In a previous post we talked about some of the statements and comments that can be destructive to the healing process. Below, we talk about some things that can help when you want to support a traumatized friend.
1. When the person starts to talk about the traumatic experience, be aware of the fact that they might actually be reliving the past (even if it happened months or years ago). That means they might be experiencing some of the same symptoms and reactions as they experienced at the time. This is known as rubber-banding back to the past.
2. It is likely that their thinking and awareness will have become incredibly focused; they may not even be aware of their current surroundings. All they can feel is the shock and numbness. There may be adrenalin rushing through the person’s body. They may tune out from time to time and not seem to be able to grasp what you are saying. Rational thinking and memory will likely be affected, and they’re likely to seem stuck and be fixated on the trauma.
3. This being the case, ask yourself what he or she is most likely to need from you right now. This will include someone to simply be there with them, and to witness how painful, and unbelievable and devastating this has been (and continues to be).
Generally speaking, it is best if you communicate empathy, understanding and support through non-verbal messages and cues (and not through speaking, or using words). In fact, you should say little, if anything at all.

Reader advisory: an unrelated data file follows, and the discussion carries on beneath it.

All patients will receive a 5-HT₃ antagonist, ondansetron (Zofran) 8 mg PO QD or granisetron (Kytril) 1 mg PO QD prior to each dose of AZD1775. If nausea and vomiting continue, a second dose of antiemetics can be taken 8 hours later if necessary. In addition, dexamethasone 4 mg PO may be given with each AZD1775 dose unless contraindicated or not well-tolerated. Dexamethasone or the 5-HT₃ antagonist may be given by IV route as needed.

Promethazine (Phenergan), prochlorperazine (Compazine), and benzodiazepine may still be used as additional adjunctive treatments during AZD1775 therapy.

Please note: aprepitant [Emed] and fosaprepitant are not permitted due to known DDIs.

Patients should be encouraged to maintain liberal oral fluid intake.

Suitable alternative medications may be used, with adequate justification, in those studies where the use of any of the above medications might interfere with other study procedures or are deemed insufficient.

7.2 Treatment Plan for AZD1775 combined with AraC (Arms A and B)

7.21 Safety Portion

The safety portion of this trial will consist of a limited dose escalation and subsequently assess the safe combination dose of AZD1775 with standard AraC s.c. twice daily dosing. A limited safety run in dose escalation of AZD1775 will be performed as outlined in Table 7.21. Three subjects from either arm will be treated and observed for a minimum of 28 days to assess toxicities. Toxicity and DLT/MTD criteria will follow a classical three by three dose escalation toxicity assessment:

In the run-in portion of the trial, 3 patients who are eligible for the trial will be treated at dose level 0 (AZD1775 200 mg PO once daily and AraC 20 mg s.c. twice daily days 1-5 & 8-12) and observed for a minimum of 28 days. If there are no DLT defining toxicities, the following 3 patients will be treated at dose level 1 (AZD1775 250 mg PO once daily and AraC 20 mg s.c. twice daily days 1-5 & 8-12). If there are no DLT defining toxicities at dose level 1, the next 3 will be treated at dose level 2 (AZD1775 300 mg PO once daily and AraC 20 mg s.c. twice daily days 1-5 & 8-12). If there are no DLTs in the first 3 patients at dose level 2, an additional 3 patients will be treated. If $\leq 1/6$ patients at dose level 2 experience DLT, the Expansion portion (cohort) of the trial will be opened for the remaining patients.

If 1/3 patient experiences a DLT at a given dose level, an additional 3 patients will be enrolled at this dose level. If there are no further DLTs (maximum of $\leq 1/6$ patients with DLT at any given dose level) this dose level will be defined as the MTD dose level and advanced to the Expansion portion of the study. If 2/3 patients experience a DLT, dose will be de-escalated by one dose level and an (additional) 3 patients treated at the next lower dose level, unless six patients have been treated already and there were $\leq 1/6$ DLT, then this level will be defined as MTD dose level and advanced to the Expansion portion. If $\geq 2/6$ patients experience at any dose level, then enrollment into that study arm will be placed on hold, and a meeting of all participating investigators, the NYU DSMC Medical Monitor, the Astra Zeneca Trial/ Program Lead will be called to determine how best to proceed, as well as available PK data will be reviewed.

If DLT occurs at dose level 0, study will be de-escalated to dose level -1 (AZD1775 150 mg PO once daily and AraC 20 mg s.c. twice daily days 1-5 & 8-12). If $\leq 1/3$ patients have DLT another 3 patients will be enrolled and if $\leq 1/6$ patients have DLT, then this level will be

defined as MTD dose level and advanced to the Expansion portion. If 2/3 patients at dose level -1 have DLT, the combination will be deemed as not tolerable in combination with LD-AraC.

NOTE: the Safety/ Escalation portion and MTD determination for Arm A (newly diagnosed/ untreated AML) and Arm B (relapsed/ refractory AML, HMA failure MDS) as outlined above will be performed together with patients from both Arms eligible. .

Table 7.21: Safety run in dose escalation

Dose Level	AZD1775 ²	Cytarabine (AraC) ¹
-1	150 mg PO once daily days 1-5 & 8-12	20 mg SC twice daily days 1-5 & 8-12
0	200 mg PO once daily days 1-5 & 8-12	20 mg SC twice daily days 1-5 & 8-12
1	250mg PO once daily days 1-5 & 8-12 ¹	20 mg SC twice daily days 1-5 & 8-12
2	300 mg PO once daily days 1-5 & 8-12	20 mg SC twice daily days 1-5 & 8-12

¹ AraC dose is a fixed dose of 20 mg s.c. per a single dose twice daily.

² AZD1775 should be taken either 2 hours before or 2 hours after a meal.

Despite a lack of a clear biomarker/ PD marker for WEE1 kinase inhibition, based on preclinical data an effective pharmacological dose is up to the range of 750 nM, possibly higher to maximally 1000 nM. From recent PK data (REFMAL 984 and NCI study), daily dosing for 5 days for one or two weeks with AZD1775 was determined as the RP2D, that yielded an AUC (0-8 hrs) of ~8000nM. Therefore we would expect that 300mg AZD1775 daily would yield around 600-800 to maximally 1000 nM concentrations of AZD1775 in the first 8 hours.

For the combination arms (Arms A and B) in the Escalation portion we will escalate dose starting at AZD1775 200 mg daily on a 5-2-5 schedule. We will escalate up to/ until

Instead, you can communicate your support through very still body language, where the listener is undistracted and completely focused on the speaker. You should be looking directly at the speaker, with no facial or bodily movements – except for giving the occasional nod.
4. Be comfortable with silence – and do not rush to fill the silence. Sitting with silence confirms the seriousness of the situation. It is saying: “What happened to you goes beyond words. The awfulness and the suffering this has caused cannot be articulated, or summed up neatly. It is too huge for that.”
5. It is very important that you do not give advice. This will backfire, and shut the person down. You honour the person – and their experience – by listening attentively, and just being there.
6. If you get the sense that person does want you to say something, then start by simply stating: “I’m so sorry this has happened to you. It is truly awful. You just never expect something like this to happen to you. I’m not surprised you feel like you do. Anyone would, in your situation.”
From there, you could possibly ask a few open, exploratory questions. These will encourage them to share in more depth. Examples of the kinds of things you can say here include:
“Can you tell me more about …?”
“What was that like for you?”
“What was it like to hear …?”
“How did you feel when …?”
Again, there is no need to comment, give feedback, share your opinion, or offer advice. Always the focus must be on the person talking, and you responding be listening carefully, and empathically.
“Without a listener the healing process is aborted. There are times when being truly listened to is more critical than being fed. Listening well to another’s pain is a primary form of nurturance, capable of healing even the most devastating of human afflictions.” – Miriam Greenspan